Trade & Development Division
|Trade & Development Division|
|Parent Org||Customs Bureau|
|Focus||Collect and collate commodity market information|
The Trade & Development Division (abbreviated TDD) is a Customs Bureau division that regulates the commodity market, trade and cargo; and is one of the largest government employers outside of the military. It is responsible for inspections of imports and exports into cities and landing zones for ships. All wares coming onto or leaving a planet pass through a TDD inspection. TDD buildings, located across UEE space, are marketplaces for the various commodities, and as such give a good sense of what is in demand.
Today, there are TDD offices in almost all ports and hubs throughout the Empire . Every second, tens of thousands of commodities traders are selling and buying mind-bogglingly huge sums of raw resources. Though it is still a part of the Customs Bureau, the TDD overshadows the rest of its parent organization in size and funding, and has become a symbol of the Empire’s wealth and power. For almost five centuries, TDD has been choreographing a complicated financial ballet that manages staggeringly complex price calculations, factoring reports and estimates from all over the UEE.
The Trade and Development Division was founded during the time of the United Nations of Earth in 2463. It arose as a response to futures market and commodity manipulation that almost resulted in a market crash in 2461, when the price of millet was driven to a record high owing to falsified information that was delivered to the Angeli Mercantile Exchange. The Customs Bureau created the Trade & Development Division to collect and collate commodity market information for distribution to all the major exchanges. Utilizing the information already being stored by the Bureau as a starting point, the TDD included production constraints, environmental factors, current market demand, and more in their analytics. At first these official numbers were enough to stabilize the market, but soon the office began to field requests to authenticate deals to verify that they matched current data. In just a decade, it came to be that many traders would not do a deal unless it was TDD bonded. From there, it was only a short step for them to act in receivership on future contracts, regulating storage and delivery. By the turn of the 26th century, almost the entirety of commodity brokering was done through the TDD.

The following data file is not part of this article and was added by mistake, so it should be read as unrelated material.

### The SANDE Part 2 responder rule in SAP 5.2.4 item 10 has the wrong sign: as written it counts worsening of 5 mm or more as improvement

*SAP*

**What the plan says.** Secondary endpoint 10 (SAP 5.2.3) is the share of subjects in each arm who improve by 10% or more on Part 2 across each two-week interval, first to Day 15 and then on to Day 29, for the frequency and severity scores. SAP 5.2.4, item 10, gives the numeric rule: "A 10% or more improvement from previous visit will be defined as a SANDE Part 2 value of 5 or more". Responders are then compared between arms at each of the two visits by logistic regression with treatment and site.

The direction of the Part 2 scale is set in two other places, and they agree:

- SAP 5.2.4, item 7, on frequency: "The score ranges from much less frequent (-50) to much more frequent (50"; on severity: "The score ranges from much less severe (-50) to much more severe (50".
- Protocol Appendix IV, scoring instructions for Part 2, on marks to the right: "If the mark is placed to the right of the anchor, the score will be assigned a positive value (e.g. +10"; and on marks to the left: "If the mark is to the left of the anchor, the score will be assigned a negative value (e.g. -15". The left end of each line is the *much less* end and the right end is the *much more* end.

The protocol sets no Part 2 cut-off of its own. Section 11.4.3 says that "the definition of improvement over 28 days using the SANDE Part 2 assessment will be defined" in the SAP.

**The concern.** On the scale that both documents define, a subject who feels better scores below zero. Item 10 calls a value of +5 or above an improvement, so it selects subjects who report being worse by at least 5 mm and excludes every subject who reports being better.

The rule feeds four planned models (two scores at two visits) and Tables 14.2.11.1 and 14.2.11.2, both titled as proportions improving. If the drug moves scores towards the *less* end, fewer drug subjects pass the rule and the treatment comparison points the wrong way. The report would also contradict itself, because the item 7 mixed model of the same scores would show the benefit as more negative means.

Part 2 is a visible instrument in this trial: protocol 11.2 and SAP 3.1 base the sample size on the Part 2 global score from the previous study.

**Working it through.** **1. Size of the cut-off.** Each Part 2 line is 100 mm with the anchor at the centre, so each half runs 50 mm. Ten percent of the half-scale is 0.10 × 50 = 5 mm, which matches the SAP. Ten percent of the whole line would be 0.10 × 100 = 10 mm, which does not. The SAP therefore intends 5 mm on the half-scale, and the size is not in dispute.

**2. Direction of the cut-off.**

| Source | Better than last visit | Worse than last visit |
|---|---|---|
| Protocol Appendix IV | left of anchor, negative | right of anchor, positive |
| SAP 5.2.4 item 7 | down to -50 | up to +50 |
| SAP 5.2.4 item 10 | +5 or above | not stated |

While not perfect — with outlaw tampering at the Reis TDD in 2945 that used false high prices to lure in targets, or the recent double-down glitch in Bremen that saw millions of chickens sold twice as recent examples — overall the TDD has an impressive track record. While some traders prefer to use the smaller, more variable independent markets, it is the consistency of the TDD that has made it trusted for so long. As the organization nears its quincentenary, it continues to strive to improve price indexing and minimize information lag with ever-more advanced comm drone networks. And with the recent passing of the Human-Xi’an Trade Initiative, the TDD is bracing itself to embark on a new chapter as it works closely with its Xi’an neighbors on the formation of an inter-species commission. In other words, where commodity trading is concerned, the future of the TDD is looking stronger than ever.